“Super size me”: The Big Data effect

WAIBigDataBig Data makes everything bigger. Threats on security, planning potential, economies of scale, information to analyse, you get the super pack but you also have to super invest in smart technologies, and people. And then answer that specific question: what does Big Data mean, to you? WAI had a look around to figure out how “Big” innovation can get in this new environment.

As a major technological trend for 2014, Big Data inspires as much as it frightens service providers and infrastructure owners. Because it’s “Big”. According to “Le Cercle – Les Echos”, security will be among the main concern for IT managers to secure autonomy and protection of the company. Although the concept of “Cloud” is now commonly used, (and misused), the data analytics part of it remains an issue, partly because the way information is structured at the moment doesn’t fit the “anytime anywhere” part of the cloud, or not as fast as it should to deliver the user experience expected. And you can add as much bandwidth as you wish: if it’s too big (and presumably “Big Data” is not small), it will overflow your capacity. Hence the initiative of the Indian company CloudByte, presented in an article from lemagit, who created a software technology called Elastistor which allows companies to flexibly manage data storage in a hybrid format mixing blocks and files to share ‘bits’ of information more effectively across servers, virtual machines and applications. And they do have a hint: being flexible makes big data a bit easier to swallow.

Of course investment is part of the story, and there are so many ways to spend money, the holiday season being the perfect time to make wishlists and break open the piggy bank. Start with acquisitions. As lemondeinformatique highlights, many major companies have acquired security and data analytics start-ups in the recent months, showing great interest for the people and technology behind Big Data. Monsanto spent 930 millions USD to acquire Climate Corporation and leverage their expertise in weather forecasting and big data analytics to help farmers plan cultures ahead (source: The Verge). On top of technology, there is a clear investment on knowledge. As John Michelsen says, “Big Data requires a new profile of data analysts (…) Experts estimate that the 30 most promising jobs in the next 10 years will be given to profiles mixing science, technology, engineering and mathematics (STEM)”. Engineering schools got the message: Ensimag and Emsi Grenoble will be delivering a Bid Data specific course as of next school year (source: lemondeinformatique).

Another group got the same message: the dark side, the malware, the hackers, the big threat to big security. Hence the emergence of new ways to think security, so it can cover all aspects of data analysis in its wide “cloud” dimension. In this area, Algorithms, Vizualisation, Context, Automation or AVCA as put forward by Jon Oltsik on Networkworld, is one of the innovation pattern that can be used by security professional to make sure their resources do not get overflowed by security data analysis and solution development. The interest relies in a never-ending “self-learning” approach which will value, calculate, correct and defend systems against external attacks in an automated analysis of past, current and new threats. The American editor Blue Coat has launched Advanced Technology Protection which aims at combining the analysis of known and unknown threats, looking at all threats types regardless of technology (source: silicon.fr). This global approach highlights the need for companies willing to embrace Big data and security to think in broader terms, beyond acronyms and known solutions, and constantly learn from change and failures.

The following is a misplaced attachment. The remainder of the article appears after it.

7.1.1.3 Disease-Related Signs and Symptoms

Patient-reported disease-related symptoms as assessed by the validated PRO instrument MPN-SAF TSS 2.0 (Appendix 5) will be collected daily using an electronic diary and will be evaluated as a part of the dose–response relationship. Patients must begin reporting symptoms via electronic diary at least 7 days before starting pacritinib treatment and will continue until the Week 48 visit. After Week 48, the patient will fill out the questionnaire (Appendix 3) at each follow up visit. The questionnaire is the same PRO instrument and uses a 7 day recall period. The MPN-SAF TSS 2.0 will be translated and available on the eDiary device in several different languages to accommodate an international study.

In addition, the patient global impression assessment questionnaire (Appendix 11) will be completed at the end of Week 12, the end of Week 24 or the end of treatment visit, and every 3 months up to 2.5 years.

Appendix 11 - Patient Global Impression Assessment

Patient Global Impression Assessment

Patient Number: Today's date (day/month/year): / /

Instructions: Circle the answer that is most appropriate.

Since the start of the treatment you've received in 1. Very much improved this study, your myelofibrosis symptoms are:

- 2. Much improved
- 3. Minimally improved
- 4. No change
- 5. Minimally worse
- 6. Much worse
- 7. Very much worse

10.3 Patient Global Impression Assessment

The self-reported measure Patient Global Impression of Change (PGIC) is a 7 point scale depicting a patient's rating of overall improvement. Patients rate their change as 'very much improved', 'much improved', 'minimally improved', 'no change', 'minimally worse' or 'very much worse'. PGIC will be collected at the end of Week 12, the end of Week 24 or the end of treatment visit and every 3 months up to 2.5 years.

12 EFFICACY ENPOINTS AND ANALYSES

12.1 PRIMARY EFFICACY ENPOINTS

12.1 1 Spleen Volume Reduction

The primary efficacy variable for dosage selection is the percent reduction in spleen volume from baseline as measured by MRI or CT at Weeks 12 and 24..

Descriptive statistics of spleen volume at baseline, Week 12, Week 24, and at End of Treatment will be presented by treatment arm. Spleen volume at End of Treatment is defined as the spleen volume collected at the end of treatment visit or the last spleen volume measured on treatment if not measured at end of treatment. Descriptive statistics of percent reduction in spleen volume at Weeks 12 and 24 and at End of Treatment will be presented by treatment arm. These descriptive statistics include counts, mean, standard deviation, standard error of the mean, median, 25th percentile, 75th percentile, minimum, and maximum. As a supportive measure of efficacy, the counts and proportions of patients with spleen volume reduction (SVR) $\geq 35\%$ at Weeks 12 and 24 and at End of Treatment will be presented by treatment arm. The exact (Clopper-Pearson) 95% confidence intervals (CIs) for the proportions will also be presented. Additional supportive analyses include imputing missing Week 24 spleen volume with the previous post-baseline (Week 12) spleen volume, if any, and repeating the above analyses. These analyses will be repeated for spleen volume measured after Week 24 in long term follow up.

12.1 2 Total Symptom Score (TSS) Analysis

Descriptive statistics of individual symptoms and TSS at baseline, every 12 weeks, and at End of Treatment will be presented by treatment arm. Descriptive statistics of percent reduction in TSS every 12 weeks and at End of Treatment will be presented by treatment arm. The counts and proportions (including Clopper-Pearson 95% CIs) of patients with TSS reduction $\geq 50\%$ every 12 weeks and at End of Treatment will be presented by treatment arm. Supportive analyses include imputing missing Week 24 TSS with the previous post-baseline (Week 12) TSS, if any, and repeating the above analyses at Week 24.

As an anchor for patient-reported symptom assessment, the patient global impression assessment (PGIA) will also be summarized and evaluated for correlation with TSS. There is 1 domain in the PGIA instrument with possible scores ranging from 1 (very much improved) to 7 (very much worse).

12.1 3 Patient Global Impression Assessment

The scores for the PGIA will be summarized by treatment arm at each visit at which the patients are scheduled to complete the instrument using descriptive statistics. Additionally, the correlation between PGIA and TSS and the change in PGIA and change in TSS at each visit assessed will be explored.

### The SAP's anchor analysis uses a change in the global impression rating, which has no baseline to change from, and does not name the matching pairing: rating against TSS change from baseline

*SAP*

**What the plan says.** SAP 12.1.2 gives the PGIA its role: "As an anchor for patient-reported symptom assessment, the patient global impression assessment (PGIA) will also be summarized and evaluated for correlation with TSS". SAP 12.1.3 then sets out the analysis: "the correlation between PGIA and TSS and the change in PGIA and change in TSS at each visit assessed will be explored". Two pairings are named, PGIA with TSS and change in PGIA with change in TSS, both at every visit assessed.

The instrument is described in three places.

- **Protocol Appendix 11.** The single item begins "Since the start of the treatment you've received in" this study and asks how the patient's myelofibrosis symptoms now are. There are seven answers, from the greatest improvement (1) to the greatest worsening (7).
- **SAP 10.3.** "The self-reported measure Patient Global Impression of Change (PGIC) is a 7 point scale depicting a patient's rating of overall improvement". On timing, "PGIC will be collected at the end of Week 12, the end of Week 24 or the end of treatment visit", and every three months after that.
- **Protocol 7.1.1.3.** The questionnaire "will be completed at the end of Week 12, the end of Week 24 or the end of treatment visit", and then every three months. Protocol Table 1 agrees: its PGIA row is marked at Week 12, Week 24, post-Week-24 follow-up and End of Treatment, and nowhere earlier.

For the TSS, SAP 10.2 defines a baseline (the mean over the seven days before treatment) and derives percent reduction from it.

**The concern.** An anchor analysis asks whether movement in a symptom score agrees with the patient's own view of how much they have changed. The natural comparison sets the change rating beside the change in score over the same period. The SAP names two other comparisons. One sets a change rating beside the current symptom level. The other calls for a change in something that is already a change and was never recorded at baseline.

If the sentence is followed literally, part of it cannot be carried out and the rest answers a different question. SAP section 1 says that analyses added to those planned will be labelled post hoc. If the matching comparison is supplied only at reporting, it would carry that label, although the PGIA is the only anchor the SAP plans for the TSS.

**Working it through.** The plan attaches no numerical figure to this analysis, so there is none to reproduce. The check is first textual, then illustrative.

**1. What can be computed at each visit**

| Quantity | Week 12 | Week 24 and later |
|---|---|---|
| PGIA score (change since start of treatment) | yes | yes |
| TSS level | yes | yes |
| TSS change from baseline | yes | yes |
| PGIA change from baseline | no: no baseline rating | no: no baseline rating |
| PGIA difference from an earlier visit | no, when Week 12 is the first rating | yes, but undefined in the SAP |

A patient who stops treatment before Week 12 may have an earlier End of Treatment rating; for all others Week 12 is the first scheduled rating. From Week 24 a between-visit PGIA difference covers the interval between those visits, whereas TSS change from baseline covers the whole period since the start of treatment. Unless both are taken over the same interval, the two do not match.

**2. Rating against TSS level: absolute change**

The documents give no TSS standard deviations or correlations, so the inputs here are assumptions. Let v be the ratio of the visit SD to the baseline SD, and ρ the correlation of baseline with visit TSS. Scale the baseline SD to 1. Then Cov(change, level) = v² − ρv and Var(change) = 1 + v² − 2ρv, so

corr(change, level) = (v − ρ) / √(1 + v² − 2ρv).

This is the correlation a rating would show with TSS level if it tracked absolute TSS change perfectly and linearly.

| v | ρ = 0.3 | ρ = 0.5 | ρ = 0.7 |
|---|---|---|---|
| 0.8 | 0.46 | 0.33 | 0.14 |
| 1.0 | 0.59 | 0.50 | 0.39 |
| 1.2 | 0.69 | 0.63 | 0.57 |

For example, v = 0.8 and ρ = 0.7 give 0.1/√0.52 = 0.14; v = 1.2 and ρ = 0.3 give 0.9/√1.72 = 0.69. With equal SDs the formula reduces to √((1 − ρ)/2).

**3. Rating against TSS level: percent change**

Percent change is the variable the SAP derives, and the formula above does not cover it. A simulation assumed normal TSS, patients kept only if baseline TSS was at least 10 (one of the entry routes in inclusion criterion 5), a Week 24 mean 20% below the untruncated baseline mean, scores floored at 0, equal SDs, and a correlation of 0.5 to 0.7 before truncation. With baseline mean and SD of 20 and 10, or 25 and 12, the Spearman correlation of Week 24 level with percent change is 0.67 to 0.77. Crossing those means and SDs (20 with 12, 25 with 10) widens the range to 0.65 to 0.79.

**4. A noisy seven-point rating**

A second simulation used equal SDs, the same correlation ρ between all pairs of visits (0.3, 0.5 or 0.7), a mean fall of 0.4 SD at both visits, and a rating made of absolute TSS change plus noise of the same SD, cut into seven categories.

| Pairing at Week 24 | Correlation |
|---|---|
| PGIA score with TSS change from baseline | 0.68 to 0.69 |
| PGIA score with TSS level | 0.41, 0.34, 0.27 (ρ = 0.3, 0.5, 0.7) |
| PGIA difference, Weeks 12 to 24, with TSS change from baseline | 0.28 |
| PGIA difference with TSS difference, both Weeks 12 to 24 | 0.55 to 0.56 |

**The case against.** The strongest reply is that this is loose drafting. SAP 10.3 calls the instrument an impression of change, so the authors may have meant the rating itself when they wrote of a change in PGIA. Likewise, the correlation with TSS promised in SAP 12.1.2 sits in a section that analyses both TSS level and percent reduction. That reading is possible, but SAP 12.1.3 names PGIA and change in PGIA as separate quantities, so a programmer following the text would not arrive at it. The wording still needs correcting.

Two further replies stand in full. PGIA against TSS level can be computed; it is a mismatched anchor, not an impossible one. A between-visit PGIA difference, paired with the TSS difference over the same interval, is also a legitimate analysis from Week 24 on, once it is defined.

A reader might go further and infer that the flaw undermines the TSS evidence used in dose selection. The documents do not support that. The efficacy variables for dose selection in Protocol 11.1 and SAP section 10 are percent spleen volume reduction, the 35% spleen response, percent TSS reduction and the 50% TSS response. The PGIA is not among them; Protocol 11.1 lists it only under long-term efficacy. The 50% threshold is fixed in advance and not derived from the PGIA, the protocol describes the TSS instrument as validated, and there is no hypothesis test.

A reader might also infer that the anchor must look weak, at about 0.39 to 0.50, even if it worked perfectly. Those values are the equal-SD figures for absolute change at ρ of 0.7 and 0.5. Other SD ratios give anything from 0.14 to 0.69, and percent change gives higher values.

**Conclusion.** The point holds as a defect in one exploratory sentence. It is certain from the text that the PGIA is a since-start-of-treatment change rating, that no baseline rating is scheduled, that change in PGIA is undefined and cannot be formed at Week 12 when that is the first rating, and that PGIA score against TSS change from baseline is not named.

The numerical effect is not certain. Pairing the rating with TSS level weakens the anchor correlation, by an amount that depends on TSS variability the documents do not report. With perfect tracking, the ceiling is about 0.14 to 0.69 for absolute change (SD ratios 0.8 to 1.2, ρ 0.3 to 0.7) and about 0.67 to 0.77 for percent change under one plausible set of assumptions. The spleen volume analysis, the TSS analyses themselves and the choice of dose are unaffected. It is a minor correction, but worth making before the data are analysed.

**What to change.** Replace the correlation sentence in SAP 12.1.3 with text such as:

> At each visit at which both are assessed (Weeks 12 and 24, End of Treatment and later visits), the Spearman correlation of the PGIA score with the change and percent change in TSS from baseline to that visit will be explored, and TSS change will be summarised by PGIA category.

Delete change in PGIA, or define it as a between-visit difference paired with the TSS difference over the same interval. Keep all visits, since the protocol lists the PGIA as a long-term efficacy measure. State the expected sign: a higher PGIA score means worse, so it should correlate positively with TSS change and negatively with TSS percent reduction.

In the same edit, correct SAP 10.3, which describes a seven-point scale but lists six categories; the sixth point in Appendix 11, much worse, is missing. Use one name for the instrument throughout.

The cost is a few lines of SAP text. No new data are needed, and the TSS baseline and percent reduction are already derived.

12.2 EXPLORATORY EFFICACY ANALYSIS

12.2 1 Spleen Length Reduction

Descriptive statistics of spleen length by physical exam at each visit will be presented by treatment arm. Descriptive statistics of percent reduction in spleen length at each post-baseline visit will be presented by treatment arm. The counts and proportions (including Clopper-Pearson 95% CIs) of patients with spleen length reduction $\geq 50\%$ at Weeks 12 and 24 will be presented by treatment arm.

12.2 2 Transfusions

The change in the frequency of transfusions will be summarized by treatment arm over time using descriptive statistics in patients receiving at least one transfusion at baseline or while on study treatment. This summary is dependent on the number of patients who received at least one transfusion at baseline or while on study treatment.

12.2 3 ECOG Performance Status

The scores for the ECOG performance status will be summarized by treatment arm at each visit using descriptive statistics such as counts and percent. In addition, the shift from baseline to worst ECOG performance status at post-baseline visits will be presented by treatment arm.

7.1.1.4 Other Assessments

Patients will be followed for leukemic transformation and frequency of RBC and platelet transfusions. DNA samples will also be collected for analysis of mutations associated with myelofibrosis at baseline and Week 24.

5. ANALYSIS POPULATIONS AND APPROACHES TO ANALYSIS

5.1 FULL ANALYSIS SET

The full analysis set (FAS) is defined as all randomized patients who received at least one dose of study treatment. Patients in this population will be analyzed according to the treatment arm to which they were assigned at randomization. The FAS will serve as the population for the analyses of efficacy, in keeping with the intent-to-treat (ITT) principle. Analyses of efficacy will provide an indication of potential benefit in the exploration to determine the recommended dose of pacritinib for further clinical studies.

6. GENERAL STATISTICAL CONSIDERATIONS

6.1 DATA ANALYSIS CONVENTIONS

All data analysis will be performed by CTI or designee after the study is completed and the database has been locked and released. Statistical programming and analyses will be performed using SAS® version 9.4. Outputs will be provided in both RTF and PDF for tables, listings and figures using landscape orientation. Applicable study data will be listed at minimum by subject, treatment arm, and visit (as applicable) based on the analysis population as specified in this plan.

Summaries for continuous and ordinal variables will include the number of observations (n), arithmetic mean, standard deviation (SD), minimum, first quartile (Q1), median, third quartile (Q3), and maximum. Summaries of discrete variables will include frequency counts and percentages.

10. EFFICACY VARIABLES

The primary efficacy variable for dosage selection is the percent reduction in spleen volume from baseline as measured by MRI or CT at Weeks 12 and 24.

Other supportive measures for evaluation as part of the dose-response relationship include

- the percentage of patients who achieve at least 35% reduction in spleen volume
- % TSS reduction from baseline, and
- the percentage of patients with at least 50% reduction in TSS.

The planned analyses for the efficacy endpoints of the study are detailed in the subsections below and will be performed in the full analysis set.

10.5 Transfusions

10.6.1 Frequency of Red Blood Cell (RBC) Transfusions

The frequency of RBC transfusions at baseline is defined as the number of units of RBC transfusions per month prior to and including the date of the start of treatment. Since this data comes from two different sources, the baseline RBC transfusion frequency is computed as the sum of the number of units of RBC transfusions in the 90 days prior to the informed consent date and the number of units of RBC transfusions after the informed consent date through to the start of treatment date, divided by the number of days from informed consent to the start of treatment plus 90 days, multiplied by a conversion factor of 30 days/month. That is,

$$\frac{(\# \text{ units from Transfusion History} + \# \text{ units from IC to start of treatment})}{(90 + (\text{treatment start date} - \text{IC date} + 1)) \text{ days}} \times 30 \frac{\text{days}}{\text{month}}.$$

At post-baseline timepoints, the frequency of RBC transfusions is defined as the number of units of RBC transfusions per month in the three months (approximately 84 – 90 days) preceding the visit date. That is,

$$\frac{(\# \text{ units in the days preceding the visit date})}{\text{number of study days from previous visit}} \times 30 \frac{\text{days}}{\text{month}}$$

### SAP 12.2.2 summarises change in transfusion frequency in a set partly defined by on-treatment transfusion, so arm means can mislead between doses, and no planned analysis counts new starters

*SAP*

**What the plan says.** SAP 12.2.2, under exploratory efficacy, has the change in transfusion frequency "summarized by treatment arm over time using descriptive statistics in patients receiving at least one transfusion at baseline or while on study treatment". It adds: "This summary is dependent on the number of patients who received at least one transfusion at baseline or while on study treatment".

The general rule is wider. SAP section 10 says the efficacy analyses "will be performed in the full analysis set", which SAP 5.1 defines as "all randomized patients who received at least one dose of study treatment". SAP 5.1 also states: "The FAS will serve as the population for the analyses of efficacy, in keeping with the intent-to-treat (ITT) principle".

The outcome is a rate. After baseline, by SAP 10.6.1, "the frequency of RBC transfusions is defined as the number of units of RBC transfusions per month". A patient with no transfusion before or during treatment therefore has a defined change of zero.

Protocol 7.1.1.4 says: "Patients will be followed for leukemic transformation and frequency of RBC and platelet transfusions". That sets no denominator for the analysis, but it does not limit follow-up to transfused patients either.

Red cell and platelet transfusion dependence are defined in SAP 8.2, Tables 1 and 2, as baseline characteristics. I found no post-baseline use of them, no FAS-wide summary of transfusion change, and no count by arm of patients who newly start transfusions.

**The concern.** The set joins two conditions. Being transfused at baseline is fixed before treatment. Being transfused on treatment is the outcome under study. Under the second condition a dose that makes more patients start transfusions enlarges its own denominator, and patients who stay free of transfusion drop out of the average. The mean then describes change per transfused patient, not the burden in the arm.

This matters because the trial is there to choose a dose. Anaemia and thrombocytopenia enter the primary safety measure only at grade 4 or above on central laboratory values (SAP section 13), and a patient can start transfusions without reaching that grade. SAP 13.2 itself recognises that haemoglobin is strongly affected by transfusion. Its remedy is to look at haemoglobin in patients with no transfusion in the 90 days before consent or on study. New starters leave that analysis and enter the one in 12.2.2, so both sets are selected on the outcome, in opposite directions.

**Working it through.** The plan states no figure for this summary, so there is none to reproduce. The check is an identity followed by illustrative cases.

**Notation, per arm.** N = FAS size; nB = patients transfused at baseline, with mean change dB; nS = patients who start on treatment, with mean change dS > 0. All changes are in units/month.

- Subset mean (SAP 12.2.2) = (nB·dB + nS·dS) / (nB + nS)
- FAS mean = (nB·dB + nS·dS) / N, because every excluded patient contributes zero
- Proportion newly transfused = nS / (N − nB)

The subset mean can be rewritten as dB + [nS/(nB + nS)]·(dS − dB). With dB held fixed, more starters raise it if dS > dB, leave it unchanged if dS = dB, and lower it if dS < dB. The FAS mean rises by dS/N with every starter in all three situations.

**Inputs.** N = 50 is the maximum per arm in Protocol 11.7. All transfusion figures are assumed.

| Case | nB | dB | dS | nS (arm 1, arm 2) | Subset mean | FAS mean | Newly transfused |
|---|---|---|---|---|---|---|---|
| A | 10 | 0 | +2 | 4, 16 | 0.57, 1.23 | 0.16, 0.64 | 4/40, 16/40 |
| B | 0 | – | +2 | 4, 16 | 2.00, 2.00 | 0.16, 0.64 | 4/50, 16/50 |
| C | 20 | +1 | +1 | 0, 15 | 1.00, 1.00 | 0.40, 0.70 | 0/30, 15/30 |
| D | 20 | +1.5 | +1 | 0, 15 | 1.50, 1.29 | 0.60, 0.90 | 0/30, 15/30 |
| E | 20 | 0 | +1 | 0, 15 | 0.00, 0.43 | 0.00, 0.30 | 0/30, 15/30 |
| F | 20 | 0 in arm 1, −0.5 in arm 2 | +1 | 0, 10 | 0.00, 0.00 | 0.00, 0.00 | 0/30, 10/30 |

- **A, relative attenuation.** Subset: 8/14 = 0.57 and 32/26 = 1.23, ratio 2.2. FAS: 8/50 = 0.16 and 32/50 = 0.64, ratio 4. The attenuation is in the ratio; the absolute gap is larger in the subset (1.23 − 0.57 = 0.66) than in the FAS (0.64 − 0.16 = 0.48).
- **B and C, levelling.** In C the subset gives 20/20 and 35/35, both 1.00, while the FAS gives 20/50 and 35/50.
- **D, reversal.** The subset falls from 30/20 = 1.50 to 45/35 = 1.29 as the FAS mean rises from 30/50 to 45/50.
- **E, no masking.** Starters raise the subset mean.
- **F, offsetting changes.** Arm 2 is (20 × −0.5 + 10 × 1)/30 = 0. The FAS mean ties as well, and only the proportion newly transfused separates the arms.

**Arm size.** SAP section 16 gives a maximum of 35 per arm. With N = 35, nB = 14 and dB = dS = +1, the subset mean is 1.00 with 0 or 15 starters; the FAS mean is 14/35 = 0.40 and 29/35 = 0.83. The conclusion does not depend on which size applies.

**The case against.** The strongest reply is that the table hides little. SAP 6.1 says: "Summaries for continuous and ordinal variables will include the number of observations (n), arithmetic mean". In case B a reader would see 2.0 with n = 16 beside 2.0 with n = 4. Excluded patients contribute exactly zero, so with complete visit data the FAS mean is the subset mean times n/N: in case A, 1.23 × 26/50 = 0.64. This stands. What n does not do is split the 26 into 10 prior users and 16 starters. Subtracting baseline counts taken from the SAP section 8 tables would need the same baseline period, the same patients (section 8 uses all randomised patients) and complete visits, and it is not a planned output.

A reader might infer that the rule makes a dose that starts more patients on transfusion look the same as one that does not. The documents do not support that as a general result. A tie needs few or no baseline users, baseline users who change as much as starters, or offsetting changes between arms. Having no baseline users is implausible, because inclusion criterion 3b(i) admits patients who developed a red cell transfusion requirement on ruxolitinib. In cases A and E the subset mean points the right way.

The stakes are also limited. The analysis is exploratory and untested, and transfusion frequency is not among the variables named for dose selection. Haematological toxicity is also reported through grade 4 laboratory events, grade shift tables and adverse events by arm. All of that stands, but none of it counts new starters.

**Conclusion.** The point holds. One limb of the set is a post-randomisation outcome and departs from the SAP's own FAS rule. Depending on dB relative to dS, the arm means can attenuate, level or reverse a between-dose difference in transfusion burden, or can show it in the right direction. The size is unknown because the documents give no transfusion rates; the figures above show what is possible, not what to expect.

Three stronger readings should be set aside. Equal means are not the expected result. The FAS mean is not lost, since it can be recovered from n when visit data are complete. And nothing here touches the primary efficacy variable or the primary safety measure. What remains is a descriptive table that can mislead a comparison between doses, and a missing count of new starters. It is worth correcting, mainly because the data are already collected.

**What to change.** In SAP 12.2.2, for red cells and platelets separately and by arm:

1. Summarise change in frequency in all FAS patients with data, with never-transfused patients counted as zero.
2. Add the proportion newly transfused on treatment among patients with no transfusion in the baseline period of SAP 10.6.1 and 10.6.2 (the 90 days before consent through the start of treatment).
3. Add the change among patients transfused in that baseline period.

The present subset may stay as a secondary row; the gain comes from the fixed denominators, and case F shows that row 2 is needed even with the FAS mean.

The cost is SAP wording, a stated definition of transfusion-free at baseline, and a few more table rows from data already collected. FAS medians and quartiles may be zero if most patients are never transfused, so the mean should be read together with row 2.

All of these changes will not run without a goal. If Big data makes everything bigger, there is one last but not least link in the chain that needs to grow as well. What will companies do of the Big Customer? Now that they safely store and use information on end-users, service providers have to think, on top of privacy and protection issues, about the value this information may have in the eye of their customers. With the recent NSA scandals over privacy that shaked the physical world vividly, value may be rather negative. Big effort is needed to bring more sensitivity about big data deployment and reinsuring end-users. As InternetActu reminds, it’s all about trust and building relationships with customers, so on top of explaining what is the use of data, there may be a sense in asking them what do they think we should do. Focusing on customer needs is something that worked well in the old “physical machines” world. As the article points out, moving to the cloud should not virtualise trust and conversation with the customer, it should actually give more time and physical space for it. A number of initiatives have already taken place to figure out what customers would do with all the data we keep on their activity and usage, although they struggle at early stage, there is an intent to include physical trust and relations to bring a concrete sense to big data and virtualization.

IDC experts estimate that “Big Data technology and services market will grow at a 27% compound annual growth rate through 2017 to reach $32.4 billion” on a worldwide basis. In order to maximise the direct value of Big Data technology, companies need to invest in flexible tools which will adapt to the hybrid physical/virtual servers and softwares they already use, make sure they have the adapted competencies and “self-learning” attitude to bring out the gold nugget: a safe, trusted relationship with customers who understand and positively value the use of Big Data. And eventually give it a bigger sense.

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